Tag Archives: NRI investment in India

NRI investment pattern changing in real estate

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Bottom Line: NRI homebuyers are getting more and more realistic in the housing market of India.

NRI, Non Resident Indians, Indian Diaspora, PIO,  Persons of Indian Origin, NRI investment in India, NRI investment in real estate, NRI investment in property market, NRI investment pattern, Where are NRIs investing, India real estate news, Real estate news India, Indian realty news, Indian property market, Track2Realty, Track2Media Research When Alka Rajpurohit, an NRI from Dubai told the local property agent in Delhi-NCR that she would like to sell their luxury apartment in Gurgaon and instead wants to buy a premium apartment in Noida, the broker was surprised. However, this has not been first such request and the broker soon realized that the market dynamics of NRI investment into the Indian property is changing.

From NRI investors and speculators to future end user buyers, the NRI investment pattern has taken a tectonic shift. Moreover, no one is nowadays investing into ultra luxury property or saturated locations. Mid-segment apartment in relatively affordable markets are very much in demand.

Take the case of Arjun Parihar, an NRI from Boston who is now returning to India and has already invested in a mid-segment apartment in Ghaziabad. Though a native of Ghaziabad, his choice is governed by the economic fundamentals than nostalgia of home city.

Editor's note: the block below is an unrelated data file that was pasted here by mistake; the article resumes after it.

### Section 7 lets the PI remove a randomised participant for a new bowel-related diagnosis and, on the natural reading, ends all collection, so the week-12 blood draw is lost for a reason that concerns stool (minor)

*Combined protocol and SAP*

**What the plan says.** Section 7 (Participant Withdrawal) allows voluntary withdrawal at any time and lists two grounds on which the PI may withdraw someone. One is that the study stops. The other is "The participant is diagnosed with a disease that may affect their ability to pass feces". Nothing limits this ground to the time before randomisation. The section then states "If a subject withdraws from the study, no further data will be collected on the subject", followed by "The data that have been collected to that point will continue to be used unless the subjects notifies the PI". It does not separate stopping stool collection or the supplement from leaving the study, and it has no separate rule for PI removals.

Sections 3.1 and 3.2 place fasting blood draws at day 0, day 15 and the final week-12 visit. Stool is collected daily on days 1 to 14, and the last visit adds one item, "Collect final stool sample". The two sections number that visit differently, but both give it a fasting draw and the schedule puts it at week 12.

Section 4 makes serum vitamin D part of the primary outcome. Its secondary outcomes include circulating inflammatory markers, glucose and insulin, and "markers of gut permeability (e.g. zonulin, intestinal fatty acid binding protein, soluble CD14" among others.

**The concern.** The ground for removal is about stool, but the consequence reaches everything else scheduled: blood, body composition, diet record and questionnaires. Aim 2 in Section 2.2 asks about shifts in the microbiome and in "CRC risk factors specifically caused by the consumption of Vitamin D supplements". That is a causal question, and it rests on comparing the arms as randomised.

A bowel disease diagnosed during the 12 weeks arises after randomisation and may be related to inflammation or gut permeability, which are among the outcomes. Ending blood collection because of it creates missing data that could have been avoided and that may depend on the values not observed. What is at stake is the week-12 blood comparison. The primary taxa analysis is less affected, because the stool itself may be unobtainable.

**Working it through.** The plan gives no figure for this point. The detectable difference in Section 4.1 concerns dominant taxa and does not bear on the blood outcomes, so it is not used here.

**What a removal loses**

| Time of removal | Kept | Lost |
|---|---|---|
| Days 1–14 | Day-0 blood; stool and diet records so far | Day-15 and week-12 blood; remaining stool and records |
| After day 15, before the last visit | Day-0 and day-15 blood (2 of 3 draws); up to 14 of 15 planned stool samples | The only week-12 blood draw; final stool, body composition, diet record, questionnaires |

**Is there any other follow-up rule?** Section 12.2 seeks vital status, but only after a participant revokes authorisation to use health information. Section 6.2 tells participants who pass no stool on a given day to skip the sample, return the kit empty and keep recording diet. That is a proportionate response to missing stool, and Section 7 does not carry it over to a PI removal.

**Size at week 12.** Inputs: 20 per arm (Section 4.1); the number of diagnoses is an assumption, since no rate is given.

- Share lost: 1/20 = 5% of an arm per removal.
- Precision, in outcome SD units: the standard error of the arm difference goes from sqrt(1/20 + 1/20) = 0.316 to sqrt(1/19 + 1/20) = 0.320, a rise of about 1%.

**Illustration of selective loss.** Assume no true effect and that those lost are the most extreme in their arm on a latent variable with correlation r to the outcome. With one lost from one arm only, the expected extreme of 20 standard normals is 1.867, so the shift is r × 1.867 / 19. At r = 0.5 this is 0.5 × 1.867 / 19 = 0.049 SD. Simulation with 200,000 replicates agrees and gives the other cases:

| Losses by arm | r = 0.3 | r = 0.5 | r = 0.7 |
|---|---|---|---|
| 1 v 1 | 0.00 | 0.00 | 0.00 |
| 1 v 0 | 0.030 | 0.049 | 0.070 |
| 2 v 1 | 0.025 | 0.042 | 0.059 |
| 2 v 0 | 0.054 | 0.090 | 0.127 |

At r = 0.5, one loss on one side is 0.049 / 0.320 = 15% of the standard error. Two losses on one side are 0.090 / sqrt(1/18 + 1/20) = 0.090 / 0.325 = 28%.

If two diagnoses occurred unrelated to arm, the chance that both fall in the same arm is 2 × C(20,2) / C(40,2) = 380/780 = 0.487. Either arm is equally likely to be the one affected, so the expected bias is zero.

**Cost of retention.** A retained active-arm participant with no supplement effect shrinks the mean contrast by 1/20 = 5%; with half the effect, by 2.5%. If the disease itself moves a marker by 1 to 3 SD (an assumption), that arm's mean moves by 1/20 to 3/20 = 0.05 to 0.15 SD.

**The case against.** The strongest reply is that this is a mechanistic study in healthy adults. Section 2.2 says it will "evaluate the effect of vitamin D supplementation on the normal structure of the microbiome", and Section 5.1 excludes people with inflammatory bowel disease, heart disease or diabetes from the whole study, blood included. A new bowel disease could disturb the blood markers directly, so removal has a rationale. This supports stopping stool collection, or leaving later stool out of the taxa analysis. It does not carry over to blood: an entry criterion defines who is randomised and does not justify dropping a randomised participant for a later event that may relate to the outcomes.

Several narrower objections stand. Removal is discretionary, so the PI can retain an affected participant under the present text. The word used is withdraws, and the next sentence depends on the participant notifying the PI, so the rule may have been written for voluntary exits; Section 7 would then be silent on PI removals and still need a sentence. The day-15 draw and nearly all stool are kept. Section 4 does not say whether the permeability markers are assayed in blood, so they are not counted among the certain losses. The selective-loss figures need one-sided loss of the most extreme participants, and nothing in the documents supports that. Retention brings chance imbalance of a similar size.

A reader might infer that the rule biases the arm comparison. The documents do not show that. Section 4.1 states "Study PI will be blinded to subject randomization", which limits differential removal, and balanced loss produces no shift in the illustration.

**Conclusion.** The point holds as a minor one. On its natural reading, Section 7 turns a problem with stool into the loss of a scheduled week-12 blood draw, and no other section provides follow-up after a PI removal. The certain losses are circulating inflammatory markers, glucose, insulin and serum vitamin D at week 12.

“People think we make lots of disposable money, but life is not that easy for us in foreign countries. And if I invest in a plush luxurious apartment, then my finances will not allow me to start my business here. What will I do with luxury apartment but no source of livelihood,” says Parihar.

NRI realities

95% NRIs are employees & wage earners and can’t afford luxury property in India

Rich NRIs have burnt their fingers or learnt with experience of peer group to avoid luxury

Small ticket investment gives better exit option & rental returns

Job insecurity globally forcing NRIs to be realistic in housing investment back home

As per the data available with Track2Realty, the Malayalese and other South Indian NRIs are nowadays investing into Kochi and Coimbatore than Bangalore or Chennai. Gujarati NRIs are investing into Ahmedabad and Vadodara than Mumbai. Mumbai-born NRIs are investing into Pune and Nashik than Mumbai. North Indian NRIs are investing into Noida and Ghaziabad than Gurgaon. One common thread into all these investments is scaling down of property segment – from ultra luxury to mid-segment and premium housing.

Kaizad Hateria, Brand Custodian & Chief Customer Delight Officer, Rustomjee Group agrees that nowadays in majority of the cases the clients who buy luxury and super luxury properties are end users. Every end user does not have budget to invest in luxury or super luxury property developments.